It's not a matter of if, but rather of when.

It's not a matter of if, but rather of when.

"These build journal entries are part of a special series on the DCT major service, updated GTS filling specifications and upgraded, oversized, DCT pans

This journal entry documents the various failure points of the DCT transmission in the E9x M3."
- Matt

 

The DCT is awesome...

The DCT transmission is a marvel of engineering and remains to this day the best automated transmission BMW M ever fitted to a car. 

G8X guys, my bad - ZF 8 speeds aren't all that, and SMG3 owners need to take a pause and be rational about what we got with the S54 and S85. 

The DCT transmission are notoriously known for being designed as Lifetime Fluid by BMW M. That may very well be accurate for street use and under normal use. 

..but BMW didn't plan for this. 

Unfortunately for us, BMW didn't expect its DCT transmissions to leak as we now know today. This is further reflected in BMW's own notes on its Technical Service Bulletin on the DCT.

They specifically mention to be very selective in DCT fluid maintenance as the Genuine BMW Pentosin DCTF-1 (83220440214) fluid supply and availability is scarce, and extremely expensive at close to 40$ per liters. 

The entire DCT system is filled with up to 7.8 liters of it, some say it's 9 liters. It isn't clear. 

Fortunately for us, we have permanent fixes to most of the DCT leaking issues and access to much more affordable DCT compatible fluids. 

I sort of planned for this...

Back in November 2021, I started noticing my E92 M3 DCT transmission was leaking from all over the place.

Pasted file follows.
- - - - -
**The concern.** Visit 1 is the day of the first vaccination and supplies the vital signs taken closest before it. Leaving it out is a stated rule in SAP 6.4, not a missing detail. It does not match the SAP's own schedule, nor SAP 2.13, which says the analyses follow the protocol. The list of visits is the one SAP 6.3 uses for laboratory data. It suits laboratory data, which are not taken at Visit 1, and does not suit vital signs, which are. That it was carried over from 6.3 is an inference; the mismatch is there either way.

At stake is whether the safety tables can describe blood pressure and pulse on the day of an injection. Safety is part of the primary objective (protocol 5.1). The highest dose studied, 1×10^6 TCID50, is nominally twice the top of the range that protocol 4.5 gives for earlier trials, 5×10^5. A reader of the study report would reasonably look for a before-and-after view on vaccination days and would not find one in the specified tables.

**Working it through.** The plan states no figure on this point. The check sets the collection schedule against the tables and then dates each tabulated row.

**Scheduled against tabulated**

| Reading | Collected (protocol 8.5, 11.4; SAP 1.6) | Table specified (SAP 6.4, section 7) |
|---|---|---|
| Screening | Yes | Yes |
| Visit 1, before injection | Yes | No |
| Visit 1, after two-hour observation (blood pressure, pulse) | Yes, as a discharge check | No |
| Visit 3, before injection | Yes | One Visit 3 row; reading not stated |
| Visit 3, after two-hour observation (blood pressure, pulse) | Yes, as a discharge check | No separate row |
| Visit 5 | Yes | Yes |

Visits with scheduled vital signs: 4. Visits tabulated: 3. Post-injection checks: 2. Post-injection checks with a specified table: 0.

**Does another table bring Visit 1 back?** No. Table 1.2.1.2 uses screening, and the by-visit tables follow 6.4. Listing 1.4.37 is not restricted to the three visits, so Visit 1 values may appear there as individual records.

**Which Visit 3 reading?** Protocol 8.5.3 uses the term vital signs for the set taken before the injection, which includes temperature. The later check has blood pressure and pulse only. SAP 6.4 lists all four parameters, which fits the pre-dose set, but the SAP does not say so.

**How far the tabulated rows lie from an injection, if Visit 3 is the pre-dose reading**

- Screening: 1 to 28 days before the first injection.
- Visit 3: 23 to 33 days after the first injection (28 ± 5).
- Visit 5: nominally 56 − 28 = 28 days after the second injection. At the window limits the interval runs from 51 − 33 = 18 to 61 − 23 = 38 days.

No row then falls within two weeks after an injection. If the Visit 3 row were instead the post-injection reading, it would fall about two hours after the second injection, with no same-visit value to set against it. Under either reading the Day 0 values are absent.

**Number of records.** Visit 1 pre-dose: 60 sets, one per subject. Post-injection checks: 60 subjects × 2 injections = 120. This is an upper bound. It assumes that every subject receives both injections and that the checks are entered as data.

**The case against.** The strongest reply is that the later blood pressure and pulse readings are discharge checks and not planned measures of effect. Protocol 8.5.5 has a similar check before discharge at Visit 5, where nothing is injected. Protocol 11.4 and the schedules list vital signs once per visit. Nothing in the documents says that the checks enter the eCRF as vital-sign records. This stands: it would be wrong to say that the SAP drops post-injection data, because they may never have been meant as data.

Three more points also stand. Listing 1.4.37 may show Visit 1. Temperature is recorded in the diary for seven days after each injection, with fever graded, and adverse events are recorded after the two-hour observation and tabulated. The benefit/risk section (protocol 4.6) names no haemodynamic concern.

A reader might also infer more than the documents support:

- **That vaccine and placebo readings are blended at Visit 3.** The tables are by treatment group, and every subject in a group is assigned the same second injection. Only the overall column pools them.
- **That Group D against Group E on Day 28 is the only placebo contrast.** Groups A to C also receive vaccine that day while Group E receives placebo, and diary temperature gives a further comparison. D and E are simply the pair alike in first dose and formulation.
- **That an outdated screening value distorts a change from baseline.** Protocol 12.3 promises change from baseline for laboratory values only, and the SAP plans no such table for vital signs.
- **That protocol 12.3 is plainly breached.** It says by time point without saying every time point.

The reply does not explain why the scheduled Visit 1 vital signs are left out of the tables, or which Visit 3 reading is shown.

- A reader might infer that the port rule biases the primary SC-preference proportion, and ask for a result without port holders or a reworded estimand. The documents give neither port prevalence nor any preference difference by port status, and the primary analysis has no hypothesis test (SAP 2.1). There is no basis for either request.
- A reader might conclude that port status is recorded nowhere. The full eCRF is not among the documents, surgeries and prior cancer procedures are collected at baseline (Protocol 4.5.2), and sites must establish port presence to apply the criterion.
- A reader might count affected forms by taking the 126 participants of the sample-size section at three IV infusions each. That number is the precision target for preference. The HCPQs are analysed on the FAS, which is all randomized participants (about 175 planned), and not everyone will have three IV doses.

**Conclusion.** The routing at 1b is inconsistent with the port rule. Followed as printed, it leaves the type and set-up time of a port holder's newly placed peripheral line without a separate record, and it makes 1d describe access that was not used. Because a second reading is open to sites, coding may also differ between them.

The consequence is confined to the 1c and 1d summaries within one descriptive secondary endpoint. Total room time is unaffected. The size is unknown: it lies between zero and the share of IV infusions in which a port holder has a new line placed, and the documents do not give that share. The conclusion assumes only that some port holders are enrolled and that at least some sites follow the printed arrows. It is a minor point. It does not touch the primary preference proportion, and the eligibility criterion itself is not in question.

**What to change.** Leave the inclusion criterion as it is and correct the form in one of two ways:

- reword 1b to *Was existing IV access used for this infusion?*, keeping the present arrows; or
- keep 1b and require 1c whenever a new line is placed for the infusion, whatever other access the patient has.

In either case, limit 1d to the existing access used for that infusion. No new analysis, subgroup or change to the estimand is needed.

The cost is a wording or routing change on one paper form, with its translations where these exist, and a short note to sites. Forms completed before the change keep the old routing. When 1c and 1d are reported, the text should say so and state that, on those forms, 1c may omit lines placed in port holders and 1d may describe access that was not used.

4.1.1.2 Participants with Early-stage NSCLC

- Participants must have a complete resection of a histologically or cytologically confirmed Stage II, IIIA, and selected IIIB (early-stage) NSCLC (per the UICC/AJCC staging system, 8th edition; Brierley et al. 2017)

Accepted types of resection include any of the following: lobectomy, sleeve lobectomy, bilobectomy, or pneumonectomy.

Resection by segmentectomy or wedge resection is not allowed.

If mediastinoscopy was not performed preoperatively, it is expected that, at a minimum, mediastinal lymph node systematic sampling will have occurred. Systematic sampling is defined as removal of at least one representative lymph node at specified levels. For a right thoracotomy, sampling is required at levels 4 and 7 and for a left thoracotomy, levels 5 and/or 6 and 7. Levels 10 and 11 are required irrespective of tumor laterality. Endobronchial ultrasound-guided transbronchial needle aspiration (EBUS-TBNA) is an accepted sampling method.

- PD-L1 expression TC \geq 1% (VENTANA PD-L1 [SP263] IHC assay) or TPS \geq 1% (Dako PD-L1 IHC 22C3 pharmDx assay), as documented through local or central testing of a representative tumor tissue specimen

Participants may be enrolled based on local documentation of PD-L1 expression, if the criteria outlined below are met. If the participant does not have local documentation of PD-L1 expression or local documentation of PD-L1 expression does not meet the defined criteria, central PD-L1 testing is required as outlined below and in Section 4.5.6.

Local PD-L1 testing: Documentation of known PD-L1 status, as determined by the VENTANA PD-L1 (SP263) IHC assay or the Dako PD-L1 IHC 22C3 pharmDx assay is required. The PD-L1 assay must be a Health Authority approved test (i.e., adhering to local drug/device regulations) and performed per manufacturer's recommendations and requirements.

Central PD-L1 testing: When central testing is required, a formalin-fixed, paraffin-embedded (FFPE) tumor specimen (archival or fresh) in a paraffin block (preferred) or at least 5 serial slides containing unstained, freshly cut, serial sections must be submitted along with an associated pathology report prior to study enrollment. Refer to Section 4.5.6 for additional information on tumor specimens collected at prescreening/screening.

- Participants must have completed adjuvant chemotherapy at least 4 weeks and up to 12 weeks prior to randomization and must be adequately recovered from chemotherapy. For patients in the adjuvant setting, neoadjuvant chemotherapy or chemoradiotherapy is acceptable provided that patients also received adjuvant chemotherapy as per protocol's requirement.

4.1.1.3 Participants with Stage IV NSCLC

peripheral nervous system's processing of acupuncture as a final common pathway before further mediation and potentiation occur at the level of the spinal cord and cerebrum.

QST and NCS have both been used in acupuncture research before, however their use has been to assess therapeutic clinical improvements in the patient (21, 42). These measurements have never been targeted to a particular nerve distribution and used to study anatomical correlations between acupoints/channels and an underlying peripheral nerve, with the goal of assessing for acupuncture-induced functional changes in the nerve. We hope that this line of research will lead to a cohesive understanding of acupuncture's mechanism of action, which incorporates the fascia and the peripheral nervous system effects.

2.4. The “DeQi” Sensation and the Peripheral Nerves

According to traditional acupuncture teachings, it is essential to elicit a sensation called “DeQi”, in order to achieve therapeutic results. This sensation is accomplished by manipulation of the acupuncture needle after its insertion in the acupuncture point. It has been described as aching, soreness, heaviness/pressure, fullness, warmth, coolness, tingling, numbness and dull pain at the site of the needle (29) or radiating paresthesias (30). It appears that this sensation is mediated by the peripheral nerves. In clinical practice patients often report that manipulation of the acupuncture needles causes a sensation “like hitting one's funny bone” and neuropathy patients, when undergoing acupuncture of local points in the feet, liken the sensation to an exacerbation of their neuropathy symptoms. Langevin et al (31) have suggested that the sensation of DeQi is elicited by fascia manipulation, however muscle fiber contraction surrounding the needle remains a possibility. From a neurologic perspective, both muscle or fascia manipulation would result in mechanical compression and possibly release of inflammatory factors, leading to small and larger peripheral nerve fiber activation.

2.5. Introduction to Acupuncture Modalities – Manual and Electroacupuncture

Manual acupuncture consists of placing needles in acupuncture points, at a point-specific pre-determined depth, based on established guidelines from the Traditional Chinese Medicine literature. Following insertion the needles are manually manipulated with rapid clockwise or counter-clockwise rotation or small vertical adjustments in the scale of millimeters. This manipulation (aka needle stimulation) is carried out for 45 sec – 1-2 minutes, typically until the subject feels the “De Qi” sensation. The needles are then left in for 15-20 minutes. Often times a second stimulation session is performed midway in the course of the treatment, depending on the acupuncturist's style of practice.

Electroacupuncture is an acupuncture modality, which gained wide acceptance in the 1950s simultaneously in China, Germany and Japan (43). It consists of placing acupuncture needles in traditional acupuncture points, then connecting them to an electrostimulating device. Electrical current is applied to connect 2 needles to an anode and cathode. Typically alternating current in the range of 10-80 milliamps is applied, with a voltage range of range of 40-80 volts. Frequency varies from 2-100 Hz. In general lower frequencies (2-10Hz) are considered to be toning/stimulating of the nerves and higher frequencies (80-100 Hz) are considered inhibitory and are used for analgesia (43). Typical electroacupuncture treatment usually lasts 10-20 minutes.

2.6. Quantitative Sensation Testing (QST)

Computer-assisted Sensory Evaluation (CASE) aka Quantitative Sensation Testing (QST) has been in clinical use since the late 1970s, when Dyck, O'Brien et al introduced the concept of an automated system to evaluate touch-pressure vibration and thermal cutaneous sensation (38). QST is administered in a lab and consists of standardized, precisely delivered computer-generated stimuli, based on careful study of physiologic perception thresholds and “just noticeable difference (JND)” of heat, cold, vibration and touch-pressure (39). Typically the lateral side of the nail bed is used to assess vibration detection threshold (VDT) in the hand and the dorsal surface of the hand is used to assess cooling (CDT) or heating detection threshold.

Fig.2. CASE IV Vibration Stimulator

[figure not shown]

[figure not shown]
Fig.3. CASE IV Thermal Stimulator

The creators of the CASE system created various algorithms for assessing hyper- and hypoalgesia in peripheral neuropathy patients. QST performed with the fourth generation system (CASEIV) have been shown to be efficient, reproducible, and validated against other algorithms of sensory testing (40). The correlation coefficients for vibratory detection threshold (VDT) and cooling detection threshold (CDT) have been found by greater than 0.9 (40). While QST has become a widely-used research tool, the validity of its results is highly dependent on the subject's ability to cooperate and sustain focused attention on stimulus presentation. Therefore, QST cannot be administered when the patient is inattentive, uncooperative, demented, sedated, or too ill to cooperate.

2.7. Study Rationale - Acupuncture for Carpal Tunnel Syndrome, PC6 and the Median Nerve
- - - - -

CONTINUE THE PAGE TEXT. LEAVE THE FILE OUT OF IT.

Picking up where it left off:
I was planning the TTV Racing S65 DCT Lightweight Flywheel and decided to combine with a complete DCT transmission service. It still came out to be an expensive while you're in there maintenance. 

I say sort of as I was initially expected only the main pans to be a leaking problem. I had a MDCT Motorsport Main Oil Pan and Side Pan ready to go. 

...but not like this:  

It was leaking from everywhere: top, side & bottom.

Spot 1: The Mechatronic O-Ring

The main oil pan is often the easy target to point fingers at for leaking DCTs and it is where oil will obviously accumulate. 

My experience was different. 

The Mechatronic O-Ring was worn and obviously leaking all over the transmission. 

You can see the accumulation of oil and dirt at the top of the transmission. 

 

Spot 2: The Side Pan

The OEM side pan is made from aluminum, and has less tendencies to leak versus the OEM plastic main oil pan which tends to warp and leak. 

Yet it still can, and it should be planned for when pulling the transmission. 

The OEM aluminum side pan still use a rubber gasket which tends to dry out over time. The side pans covers the electronics of the DCT which bath in transmission fluid. 

Spot 3: The Main Pan

The obvious culprit was also leaking on my transmission. This is another case of BMW using plastic where it should have used another material. 

The S65 and S85 and both riddled with such cost cutting measures: throttle actuators, VANOS covers, coolant bleeder screw, power steering fluid covers, etc. 

It's still just a BMW, even if it has an M badge. 

 

The revised plan. 

As we clean and analyzed the leaks to better understand where they originated, we decided to go all in and perform a total service. 

Upgrades:

  1. CNC'ed aluminum oversized main pan without gaskets
  2. GTS banjo bolt
  3. CNC'ed aluminum side pan without gaskets.  

Maintenance:

  1. Genuine BMW Suction Cartridge Filter (SKU: 28107842828)
  2. Genuine BMW Side Filter (SKU: 28107842840)
  3. Mechatronic O-Ring (SKU: 28607849555)
  4. New Coolant Hose (SKU: 17222283594)
  5. New Coolant Hose O-Rings (2x) (SKU:17222245358)
  6. 9x liters of LiquiMoly 8100 Series DCT fluid

We had to change the coolant hose as it was appeared to be slightly leaking and we didn't want to take any chances. 

 

Up next: I document the installation process and detail the GTS filling specifications. 


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